The Impact of Colonialism on Surgical Training Structures in Africa Part 1: Contextualizing the Past, Present, and Future

Nqobile Thango, Andrea L. Klein, Beverly Cheserem, Muhammad Raji Mahmud, Abebe Bekele, Efosa Ohonba, Gloria Shani Kabare, Saidu Abdulkarim Umar, Jules Iradukunda, Gail L. Rosseau

Research output: Contribution to journalReview articlepeer-review

Abstract

Since the first African country attained independence from colonial rule, surgical training on the continent has evolved along 3 principal models. The first is a colonial, local master-apprentice model, the second is a purely local training model, and the third is a collegiate intercountry model. The 3 models exist currently and there are varied perceptions of their relative merits in training competent neurosurgeons. We reviewed the historical development of training and in an accompanying study, seek to describe the complex array of surgical training pathways and explore the neocolonial underpinnings of how these various models of training impact today the development of surgical capacity in Africa. In addition, we sought to better understand how some training systems may contribute to the widely recognized “brain drain” of surgeons from the African continent to high income countries in Europe and North America. To date, there are no published studies evaluating the impact of surgical training systems on skilled workforce emigration out of Africa. This review aims to discover potentially addressable sources of improving healthcare and training equity in this region.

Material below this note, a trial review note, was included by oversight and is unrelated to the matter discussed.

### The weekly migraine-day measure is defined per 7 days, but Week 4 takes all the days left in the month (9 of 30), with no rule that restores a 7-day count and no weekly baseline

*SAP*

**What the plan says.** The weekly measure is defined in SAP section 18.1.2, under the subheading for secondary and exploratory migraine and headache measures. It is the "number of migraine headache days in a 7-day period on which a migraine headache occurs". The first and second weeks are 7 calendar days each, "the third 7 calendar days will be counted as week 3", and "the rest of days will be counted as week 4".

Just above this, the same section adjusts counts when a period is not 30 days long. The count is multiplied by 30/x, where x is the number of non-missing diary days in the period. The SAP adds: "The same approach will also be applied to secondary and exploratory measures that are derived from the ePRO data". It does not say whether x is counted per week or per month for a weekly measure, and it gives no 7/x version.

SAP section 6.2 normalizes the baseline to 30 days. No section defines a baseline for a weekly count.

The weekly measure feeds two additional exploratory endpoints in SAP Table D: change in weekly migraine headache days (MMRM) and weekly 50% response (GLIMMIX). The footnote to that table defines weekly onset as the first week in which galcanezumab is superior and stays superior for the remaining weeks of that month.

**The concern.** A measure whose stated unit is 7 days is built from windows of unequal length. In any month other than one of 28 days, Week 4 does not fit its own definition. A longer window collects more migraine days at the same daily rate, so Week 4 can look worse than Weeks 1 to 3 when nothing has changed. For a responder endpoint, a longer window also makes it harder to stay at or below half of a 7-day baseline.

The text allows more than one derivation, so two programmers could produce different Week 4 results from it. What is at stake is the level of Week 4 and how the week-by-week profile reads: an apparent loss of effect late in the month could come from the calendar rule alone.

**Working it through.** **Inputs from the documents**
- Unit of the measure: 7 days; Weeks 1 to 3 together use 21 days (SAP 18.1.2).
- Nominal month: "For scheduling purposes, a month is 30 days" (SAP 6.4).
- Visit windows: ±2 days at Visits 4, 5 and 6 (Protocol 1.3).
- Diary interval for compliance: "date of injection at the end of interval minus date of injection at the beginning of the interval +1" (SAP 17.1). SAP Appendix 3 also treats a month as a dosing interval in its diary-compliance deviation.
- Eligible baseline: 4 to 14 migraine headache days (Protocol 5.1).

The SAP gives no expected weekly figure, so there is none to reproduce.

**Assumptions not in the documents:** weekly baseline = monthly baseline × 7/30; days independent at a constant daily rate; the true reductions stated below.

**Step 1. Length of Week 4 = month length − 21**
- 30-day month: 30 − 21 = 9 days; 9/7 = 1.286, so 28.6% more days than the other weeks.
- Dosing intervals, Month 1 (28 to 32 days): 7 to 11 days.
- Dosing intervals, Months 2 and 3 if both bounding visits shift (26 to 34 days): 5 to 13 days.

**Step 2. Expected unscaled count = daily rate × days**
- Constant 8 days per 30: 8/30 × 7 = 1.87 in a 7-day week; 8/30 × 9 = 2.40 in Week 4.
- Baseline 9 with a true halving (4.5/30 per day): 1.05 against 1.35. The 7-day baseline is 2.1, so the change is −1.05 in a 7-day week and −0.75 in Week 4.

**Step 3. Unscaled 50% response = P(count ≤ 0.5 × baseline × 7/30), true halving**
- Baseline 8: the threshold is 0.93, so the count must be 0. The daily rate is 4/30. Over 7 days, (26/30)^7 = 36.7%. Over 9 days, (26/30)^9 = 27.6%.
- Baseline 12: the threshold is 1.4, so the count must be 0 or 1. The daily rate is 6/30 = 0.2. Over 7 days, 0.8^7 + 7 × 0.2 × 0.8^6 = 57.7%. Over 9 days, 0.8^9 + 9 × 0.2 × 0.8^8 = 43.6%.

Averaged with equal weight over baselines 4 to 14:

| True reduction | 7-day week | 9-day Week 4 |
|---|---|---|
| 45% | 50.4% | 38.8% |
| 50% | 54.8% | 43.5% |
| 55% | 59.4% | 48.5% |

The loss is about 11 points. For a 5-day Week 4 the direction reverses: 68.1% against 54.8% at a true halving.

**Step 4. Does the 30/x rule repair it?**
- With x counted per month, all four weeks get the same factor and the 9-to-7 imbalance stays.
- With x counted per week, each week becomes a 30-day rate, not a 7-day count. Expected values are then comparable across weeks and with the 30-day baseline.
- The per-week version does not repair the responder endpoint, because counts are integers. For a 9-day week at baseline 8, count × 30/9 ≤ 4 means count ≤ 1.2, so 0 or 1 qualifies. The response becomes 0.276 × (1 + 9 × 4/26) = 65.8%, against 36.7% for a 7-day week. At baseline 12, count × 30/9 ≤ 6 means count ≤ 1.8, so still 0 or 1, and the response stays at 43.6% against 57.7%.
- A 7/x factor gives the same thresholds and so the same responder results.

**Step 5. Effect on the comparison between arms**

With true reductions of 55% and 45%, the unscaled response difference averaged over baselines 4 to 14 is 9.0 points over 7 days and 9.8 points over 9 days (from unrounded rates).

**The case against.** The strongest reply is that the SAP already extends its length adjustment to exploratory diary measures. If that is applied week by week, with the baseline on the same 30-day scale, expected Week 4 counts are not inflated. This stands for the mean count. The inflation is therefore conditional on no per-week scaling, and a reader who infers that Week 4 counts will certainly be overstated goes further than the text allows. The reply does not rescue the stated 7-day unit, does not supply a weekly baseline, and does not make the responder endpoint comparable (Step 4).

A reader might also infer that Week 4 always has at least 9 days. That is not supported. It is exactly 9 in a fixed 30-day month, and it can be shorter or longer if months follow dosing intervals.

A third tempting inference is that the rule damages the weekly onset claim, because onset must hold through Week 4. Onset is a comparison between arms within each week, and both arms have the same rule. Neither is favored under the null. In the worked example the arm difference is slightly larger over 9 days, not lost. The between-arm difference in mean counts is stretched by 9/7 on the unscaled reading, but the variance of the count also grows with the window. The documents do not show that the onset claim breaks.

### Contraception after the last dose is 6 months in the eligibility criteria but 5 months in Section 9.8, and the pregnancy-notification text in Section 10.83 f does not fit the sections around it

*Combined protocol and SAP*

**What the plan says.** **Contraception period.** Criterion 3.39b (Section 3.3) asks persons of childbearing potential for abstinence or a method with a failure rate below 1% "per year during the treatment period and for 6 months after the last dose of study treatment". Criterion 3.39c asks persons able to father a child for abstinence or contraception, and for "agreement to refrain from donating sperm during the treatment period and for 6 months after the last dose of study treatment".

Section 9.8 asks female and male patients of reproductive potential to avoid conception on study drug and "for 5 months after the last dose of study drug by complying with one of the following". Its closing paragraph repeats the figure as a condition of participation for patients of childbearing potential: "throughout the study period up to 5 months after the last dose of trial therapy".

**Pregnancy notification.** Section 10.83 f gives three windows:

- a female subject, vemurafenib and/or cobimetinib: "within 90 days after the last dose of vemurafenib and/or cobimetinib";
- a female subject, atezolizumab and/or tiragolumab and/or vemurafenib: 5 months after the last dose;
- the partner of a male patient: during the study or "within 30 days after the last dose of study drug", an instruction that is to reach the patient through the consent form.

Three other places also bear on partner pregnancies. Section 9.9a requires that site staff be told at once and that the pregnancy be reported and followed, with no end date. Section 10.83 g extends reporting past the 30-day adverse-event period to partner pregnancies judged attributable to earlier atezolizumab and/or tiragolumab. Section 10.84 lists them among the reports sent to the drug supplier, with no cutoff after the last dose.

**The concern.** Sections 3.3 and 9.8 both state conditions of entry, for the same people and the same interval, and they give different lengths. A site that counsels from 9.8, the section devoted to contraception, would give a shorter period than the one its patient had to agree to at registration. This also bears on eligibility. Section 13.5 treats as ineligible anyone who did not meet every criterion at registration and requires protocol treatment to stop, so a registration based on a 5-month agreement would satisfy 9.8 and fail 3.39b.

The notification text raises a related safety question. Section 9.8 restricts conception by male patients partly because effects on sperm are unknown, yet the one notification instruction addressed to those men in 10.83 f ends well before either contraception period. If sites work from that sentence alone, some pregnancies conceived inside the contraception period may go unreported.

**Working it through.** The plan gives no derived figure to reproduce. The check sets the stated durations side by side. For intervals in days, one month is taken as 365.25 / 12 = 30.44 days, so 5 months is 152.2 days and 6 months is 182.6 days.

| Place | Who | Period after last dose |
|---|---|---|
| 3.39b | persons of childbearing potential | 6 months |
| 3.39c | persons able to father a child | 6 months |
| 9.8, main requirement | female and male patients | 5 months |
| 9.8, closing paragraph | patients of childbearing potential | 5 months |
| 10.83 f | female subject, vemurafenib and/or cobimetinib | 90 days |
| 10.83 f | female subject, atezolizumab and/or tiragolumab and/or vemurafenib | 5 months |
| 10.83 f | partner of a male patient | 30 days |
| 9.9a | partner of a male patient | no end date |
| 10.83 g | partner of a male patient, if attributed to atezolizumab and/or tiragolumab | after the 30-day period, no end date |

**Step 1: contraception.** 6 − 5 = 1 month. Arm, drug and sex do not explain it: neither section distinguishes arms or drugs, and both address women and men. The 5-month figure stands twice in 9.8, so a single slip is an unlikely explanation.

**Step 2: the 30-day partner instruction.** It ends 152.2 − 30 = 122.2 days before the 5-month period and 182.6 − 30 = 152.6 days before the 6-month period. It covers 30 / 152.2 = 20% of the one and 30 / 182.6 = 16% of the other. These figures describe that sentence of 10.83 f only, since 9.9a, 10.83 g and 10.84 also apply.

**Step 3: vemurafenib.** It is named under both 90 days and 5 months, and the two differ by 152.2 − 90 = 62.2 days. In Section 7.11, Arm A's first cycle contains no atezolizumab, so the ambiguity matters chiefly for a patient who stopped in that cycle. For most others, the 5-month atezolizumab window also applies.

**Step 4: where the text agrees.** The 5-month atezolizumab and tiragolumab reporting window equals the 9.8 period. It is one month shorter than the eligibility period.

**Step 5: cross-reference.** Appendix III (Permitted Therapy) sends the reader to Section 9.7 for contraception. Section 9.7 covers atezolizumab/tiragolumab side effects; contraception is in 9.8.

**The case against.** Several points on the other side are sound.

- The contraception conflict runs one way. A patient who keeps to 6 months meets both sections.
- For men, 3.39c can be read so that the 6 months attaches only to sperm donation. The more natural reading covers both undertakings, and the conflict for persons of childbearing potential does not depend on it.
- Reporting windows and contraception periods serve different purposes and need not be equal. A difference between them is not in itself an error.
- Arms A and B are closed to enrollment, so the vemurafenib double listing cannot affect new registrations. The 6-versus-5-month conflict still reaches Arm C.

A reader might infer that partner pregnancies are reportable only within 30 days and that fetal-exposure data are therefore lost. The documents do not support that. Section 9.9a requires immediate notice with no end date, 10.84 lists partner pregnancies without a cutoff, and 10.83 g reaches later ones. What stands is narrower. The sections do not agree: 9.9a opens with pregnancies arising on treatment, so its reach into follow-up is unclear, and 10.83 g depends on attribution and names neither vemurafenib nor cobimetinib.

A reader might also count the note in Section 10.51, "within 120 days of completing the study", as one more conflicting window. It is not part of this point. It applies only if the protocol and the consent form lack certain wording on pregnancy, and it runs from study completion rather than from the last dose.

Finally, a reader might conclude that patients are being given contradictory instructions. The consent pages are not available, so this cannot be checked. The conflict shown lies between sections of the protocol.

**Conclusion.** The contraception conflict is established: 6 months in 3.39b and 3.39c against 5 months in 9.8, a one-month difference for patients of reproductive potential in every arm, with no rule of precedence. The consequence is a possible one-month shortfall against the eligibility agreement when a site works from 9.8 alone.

Original languageEnglish
JournalWorld Neurosurgery
DOIs
Publication statusAccepted/In press - 2024

Keywords

  • Africa
  • Colonialism
  • Global neurosurgery
  • Global surgery

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